We’ve all suffered the stereotypes, ‘the mean Scottish Jock’, the ‘mining Taff’ and well, the less said about Irish tropes… let’s hear it for the Epic Irish.
And they’re starting with the myth of the ‘fighting Irish’.
Like this guy who jumped out at me from the side of a bus.
No, This Is Not Us, the slogan for their redress of the Irish stereotype.
You’ll have noticed too that this caricature professes his love for potatoes and looks a little worse for wear for the drink.
Now in truth I have met the CGI Paddy McFlaherty but more in the past.
Today’s Irishman, and woman, is as likely to be black, Asian or Eastern European than the farmer or Ginger Comely Maiden of De Valera’s day.
Just as your country is populated now and over the centuries by those who have the Celtic gene.
And although you’d expect me to say it you’re better for it.
But don’t just take my word for it (well, do).
But EPIC have given us a pantheon of great emigrees who have enriched foreign shores..
Pantheon of Irish
Patrick Greene, CEO and Museum Director of EPIC said of the campaign, ‘This is not us’ is a challenge for the world to assess their assumptions about the Irish.
‘And to evolve their perceptions beyond stereotypes.’
Voted Europe’s Leading Tourist Attraction for the past three years, EPIC offers a fully interactive experience.
It brings Irish history to life and allows visitors to discover what it really means to be Irish.
‘This is not us’ is not the first time that EPIC has campaigned against stereotypical and clichéd depictions of the Irish.
In 2019, the museum offered free tickets to visitors who handed in their plastic St Patrick’s Day merchandise at the door.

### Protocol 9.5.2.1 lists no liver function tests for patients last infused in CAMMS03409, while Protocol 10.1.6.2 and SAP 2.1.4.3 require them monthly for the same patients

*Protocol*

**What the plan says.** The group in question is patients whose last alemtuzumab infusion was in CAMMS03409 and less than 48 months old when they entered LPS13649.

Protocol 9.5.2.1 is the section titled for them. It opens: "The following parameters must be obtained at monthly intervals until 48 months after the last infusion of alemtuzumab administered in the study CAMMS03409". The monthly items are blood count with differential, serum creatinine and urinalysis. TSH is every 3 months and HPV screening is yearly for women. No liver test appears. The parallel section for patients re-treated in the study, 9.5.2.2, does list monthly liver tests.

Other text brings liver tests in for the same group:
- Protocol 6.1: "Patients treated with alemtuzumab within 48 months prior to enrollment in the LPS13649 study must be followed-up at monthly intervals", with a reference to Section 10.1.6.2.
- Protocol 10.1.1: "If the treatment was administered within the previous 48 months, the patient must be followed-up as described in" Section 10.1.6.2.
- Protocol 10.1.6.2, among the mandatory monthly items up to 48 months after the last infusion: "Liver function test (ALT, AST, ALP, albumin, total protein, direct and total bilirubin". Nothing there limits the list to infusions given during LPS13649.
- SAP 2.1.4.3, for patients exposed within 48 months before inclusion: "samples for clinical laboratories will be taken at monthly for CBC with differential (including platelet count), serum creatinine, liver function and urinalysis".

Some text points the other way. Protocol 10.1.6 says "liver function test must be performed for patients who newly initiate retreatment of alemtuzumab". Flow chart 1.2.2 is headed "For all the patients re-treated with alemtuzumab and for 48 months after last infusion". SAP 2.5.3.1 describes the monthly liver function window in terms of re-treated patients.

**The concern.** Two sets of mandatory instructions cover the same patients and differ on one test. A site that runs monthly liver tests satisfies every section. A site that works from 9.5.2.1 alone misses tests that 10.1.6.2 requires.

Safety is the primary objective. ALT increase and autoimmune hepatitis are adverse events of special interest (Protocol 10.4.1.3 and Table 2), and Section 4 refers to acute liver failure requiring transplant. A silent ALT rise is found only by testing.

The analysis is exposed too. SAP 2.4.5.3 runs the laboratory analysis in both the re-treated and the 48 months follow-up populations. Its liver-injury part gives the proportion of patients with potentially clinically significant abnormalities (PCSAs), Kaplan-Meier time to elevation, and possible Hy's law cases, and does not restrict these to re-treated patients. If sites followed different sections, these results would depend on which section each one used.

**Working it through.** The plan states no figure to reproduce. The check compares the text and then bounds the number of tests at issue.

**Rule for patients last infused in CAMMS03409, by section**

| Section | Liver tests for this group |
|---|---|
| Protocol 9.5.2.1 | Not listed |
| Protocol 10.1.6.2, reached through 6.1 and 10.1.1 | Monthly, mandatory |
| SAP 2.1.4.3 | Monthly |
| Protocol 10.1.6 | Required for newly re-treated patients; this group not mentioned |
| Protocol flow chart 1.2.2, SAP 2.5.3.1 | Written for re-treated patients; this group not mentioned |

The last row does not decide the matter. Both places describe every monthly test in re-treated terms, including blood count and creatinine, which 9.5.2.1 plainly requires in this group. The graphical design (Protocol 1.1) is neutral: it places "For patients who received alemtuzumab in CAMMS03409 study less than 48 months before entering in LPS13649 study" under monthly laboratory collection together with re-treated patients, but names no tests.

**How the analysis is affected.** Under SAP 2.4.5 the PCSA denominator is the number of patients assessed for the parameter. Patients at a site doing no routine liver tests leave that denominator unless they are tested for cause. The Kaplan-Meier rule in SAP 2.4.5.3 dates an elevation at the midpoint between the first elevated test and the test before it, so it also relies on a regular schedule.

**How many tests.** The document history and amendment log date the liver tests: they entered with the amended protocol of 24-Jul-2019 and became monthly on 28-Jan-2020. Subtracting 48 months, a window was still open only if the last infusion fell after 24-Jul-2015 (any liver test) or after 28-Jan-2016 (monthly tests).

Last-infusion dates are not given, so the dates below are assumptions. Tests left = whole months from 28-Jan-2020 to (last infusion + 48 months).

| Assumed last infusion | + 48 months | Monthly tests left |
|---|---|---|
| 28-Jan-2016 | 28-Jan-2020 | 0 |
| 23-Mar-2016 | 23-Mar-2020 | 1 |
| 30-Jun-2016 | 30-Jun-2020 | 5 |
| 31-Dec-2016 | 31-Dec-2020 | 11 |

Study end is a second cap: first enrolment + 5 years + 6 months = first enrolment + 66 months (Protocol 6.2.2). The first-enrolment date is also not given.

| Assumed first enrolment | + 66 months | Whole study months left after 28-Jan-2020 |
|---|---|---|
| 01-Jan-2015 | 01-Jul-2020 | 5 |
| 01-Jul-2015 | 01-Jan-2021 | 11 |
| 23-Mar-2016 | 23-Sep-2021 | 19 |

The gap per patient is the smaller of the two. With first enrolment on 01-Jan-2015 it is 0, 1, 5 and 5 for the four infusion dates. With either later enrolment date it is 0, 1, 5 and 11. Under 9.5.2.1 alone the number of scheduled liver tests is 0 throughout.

Aileesh Carew, Director of Sales and Marketing, said: ‘We would like to invite people to come to EPIC for themselves and help us to set the record straight.
‘Come and learn more about Ireland’s history, the Irish people who left this island and the true impact that they had, and continue to have, on the world.’
The architects of Ireland
Long before ‘King’ Henry Shefflin the hurler, James Hoban was, or should have been, King of Kilkenny.
Ireland is well-known as the land of saints and scholars and poets and pip stars, artists and architects.
And who was known in the trade as ‘The James Joyce of structural engineering.’
Or Dame Katherine Lonsdale, of Newbridge, Co. Kildare who elucidated the structure of the diamond and after whom the lonsdaleite is named.
All deserve their place in the roll of honour of the Irish and global hall of fame.
When still some associate Ireland with Paddy McFlaherty.
The best way is to visit the Irish Emigration Museum and learn more about the EPIC Irish.